Limited edition sneakers simply don’t make the cut in terms of demand — that’s the sales model they’re built on — so it’s no surprise that knockoffs, fakes, counterfeits, black market — whatever you want to call it — pairs have wedged and solidified their portion of the proverbial “pie.” Holding astute value within various brands and models of knockoffs are coveted Kanye West YEEZY models from adidas; to the point where China opened a fake YEEZY store and brands like Skechers copied the design and colorways. So what happens when a fan of the sneakers can’t obtain a pair at retail price over and over again? They finally submit to the temptation of a non-authentic pair, a pair that costs half of retail instead of five-to-ten times retail on the resell market.
In an interview with the Los Angeles Times, a 22-year-old Riverside resident named Kevin shamelessly detailed the story of how he came to own fake “Pirate Black” YEEZY BOOST 350s. Like many others, he had to turn to China when he couldn’t get them for retail and couldn’t afford to pay resell. “If I could readily buy a pair of Yeezys at the store right now I wouldn’t buy fake ones,” he said.
To find information on fakes, Kevin turned to Reddit and a forum called Repsneakers. On the website there is a multitude of photos and details documenting every detail of the sneaker all the way down to the right amount of fuzz on a suede patch. So for $120 USD, Kevin picked up a pair of fake “Pirate Blacks” which were made in China, marketed on social media and sold over e-commerce sites where it takes a sneaker expert to notice that it’s fake. “These aren’t fakes, they’re replicas. It looked like they were using the same materials as the retail shoes,” he thought at the time.
When Kevin discovered the forum in 2015, there were 3,000 subscribers. Today, there are more than 56,000, clearly proving that there is a demand and interest in the black market. This black market forum is where the community directs its anger and scorn towards adidas producing such a limited stock of the sneakers and attempts to fight back. “The sneaker world in its current state is being controlled by people who [use] bots. These people aren’t buying to wear, they’re buying to make profit, which then drives the price up for people who genuinely want to buy to wear,” is the comment made by Spencelord, a Repsneakers subscriber.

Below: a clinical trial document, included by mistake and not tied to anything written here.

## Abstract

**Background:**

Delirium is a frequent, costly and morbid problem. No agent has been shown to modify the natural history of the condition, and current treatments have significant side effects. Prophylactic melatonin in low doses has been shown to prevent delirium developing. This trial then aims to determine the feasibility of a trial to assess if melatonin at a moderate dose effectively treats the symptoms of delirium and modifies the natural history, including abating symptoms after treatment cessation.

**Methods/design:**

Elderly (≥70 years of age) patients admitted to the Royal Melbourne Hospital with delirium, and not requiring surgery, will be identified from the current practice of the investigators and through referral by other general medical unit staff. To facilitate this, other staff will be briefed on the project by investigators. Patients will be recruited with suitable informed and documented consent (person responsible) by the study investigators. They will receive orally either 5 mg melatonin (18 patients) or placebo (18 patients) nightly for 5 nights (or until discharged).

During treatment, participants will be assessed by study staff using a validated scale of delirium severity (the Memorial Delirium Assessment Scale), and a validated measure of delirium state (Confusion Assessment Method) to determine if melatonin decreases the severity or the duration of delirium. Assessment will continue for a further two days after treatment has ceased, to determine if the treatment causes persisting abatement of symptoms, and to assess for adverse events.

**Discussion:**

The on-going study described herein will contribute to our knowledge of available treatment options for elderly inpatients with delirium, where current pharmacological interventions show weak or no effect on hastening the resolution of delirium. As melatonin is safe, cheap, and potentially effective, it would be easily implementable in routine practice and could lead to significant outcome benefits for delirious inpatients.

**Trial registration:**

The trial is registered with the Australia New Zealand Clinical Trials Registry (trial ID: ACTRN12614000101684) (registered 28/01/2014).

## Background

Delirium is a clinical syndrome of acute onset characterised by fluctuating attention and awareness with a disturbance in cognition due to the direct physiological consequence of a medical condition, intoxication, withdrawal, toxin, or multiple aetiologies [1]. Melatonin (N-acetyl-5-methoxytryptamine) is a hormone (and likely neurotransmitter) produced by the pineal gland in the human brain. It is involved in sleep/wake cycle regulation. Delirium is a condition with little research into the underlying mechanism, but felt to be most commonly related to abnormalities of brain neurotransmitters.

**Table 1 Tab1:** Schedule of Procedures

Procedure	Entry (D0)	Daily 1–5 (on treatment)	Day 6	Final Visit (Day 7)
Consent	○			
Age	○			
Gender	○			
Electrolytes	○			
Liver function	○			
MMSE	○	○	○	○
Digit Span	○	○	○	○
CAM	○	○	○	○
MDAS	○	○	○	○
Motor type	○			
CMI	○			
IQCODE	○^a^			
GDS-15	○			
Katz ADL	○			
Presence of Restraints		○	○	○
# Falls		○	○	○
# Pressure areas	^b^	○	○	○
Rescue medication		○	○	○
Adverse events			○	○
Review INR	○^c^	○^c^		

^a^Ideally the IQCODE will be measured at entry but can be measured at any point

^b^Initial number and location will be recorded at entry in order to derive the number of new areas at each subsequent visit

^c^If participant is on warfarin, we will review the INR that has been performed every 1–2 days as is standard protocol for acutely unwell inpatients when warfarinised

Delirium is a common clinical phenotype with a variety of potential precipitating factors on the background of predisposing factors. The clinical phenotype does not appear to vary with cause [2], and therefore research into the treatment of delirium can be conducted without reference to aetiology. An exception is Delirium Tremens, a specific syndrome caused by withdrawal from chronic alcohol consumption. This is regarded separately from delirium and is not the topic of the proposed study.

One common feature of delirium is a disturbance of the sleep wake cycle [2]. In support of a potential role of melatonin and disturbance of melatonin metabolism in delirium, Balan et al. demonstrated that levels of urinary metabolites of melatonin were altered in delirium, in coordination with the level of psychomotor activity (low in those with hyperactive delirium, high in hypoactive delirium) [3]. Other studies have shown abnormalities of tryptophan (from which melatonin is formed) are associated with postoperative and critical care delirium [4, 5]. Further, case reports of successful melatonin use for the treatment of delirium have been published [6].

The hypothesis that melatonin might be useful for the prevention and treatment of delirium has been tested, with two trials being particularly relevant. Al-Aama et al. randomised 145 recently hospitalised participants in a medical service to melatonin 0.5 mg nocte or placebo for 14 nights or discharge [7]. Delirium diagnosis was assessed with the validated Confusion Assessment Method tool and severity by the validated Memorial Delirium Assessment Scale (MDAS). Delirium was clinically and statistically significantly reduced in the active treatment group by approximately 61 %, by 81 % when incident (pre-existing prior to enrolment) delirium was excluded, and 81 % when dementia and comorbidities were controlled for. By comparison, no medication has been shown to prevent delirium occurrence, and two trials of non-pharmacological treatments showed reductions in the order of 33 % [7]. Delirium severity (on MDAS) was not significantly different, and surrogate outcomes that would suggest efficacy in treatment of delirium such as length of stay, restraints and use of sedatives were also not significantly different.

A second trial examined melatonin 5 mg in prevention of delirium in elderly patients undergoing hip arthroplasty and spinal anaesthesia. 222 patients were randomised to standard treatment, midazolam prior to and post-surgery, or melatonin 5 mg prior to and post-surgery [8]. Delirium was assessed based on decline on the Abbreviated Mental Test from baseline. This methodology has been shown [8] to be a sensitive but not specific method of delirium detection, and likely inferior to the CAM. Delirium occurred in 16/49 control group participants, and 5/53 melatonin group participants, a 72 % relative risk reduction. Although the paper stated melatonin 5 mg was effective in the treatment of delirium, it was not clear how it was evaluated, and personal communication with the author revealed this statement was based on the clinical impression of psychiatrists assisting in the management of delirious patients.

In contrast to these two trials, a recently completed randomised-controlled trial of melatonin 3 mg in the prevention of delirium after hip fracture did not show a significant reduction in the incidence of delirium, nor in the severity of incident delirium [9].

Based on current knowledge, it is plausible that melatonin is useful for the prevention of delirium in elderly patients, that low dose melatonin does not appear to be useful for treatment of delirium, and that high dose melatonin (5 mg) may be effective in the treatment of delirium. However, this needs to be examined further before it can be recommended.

To move product, users connect via Skype, WeChat or WhatsApp and pay through services like PayPal or Western Union. Buyers even post and review their fakes for others to inspect. Other posts in the forum document what to do when you are called out and there’s even a segment on “1:1,” a perfect replica. On the flip side, Chan, a Singaporean national, is the one wheeling and dealing these pairs out of Putian, the center of China’s counterfeit manufacturing outlet.
27-year-old Chan admits that Repsneakers is crucial to his business and that he accumulated over 10,000 customer contacts on Skype and that he can sell between 20 to 30 pairs on a slow day with 120+ pairs on a new release. He also makes it clear that it is actually very difficult to reverse engineer a pair of YEEZYs and that factories which produce the fakes need to send a mole into the two adidas factories that make the real version.
“There are unofficial working relationships between these two factories and counterfeiters,” Chan reveals. “I have heard a factory boss brag that he has a team of workers… on his payroll to leak information or parts whenever they can.” Since the economy in the area relies on the production of fakes, even a crackdown won’t stop them. “When there’s a crackdown, the whole industry will stop for a couple days or just stay low key. After awhile, business resumes as normal,” he says.
Due to the method in which these fakes are getting into the hands of consumers like Kevin — via the internet and e-commerce — it is extremely hard for governing bodies to track and prevent. “The internet is a very big challenge, to say the least. The ease of of purchasing something that’s shipped directly to your house is a significant problem for rights holders and customs. It’s a dramatic shift that’s very difficult to stop,” said Bob Barchiesi, president of the International AntiCounterfeiting Coalition.
Since brands are still getting play and recognition from fakes, there’s little reason they would crack down on it and thus the cycle perpetuates itself. Let us know your thoughts.
- LA Times
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